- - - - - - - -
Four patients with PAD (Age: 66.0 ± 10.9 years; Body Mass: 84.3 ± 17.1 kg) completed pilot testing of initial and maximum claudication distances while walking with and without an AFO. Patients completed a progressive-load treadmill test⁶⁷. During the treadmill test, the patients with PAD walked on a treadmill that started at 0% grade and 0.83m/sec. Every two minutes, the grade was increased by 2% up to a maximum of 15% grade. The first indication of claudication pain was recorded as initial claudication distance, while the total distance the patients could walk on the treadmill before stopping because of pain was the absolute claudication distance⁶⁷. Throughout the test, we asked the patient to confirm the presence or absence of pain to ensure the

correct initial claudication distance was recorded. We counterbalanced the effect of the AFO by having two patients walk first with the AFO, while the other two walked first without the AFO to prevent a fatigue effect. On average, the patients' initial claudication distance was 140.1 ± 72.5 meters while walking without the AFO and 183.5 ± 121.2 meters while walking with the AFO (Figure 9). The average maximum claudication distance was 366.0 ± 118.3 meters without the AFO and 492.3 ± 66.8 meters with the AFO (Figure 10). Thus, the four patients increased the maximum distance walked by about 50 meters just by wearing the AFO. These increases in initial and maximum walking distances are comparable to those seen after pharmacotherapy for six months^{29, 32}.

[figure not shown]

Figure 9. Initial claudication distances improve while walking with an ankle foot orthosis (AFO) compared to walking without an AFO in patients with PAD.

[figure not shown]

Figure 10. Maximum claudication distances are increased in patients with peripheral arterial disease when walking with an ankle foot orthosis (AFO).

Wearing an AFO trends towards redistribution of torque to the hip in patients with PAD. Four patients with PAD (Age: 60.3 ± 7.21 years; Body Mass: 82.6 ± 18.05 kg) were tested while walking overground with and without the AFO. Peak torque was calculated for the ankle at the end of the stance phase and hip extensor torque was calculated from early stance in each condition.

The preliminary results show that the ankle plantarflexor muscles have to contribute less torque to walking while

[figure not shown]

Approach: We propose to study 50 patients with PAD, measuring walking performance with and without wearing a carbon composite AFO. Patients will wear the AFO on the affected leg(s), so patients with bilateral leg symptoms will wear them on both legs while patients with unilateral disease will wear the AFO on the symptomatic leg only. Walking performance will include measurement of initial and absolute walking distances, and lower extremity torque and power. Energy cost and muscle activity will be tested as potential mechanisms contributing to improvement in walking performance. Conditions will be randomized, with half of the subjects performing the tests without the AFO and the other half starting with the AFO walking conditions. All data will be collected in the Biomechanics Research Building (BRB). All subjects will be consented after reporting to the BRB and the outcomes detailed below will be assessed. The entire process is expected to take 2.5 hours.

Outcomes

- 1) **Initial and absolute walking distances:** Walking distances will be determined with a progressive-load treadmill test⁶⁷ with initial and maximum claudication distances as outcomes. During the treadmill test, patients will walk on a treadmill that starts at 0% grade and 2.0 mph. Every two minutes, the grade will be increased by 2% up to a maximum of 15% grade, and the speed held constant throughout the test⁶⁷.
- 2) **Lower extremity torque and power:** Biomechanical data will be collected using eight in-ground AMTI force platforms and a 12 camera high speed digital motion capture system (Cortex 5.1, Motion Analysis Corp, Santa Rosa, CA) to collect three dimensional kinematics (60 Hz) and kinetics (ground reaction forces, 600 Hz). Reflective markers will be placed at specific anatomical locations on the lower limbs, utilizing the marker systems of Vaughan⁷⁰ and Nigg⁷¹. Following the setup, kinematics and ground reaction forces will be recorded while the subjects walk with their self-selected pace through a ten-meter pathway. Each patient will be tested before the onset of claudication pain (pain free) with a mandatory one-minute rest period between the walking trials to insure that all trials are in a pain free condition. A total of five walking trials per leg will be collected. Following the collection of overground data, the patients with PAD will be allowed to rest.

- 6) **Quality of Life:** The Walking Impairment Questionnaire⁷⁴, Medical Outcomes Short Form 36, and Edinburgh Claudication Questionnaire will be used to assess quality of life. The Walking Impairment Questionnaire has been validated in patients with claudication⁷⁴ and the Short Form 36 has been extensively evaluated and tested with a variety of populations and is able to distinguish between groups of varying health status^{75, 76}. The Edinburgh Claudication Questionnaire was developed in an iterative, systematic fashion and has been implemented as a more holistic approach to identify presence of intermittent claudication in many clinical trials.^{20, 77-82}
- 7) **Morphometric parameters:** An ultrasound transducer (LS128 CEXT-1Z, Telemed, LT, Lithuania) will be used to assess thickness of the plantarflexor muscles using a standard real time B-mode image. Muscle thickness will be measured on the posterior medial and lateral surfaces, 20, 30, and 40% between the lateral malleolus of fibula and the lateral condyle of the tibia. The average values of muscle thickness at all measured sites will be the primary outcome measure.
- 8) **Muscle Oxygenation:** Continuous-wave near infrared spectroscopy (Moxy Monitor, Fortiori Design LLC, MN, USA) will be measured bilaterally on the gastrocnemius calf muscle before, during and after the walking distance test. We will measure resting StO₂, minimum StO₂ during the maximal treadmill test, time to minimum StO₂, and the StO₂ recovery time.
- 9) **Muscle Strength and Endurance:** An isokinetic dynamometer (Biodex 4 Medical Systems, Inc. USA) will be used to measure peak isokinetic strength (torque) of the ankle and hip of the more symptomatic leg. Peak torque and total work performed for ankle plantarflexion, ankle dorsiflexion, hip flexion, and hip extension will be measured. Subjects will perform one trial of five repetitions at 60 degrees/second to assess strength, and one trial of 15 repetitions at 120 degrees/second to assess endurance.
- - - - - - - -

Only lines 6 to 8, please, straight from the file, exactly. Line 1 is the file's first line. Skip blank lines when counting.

Figure 10. Maximum claudication distances are increased in patients with peripheral arterial disease when walking with an ankle foot orthosis (AFO).

Wearing an AFO trends towards redistribution of torque to the hip in patients with PAD. Four patients with PAD (Age: 60.3 ± 7.21 years; Body Mass: 82.6 ± 18.05 kg) were tested while walking overground with and without the AFO. Peak torque was calculated for the ankle at the end of the stance phase and hip extensor torque was calculated from early stance in each condition.

The preliminary results show that the ankle plantarflexor muscles have to contribute less torque to walking while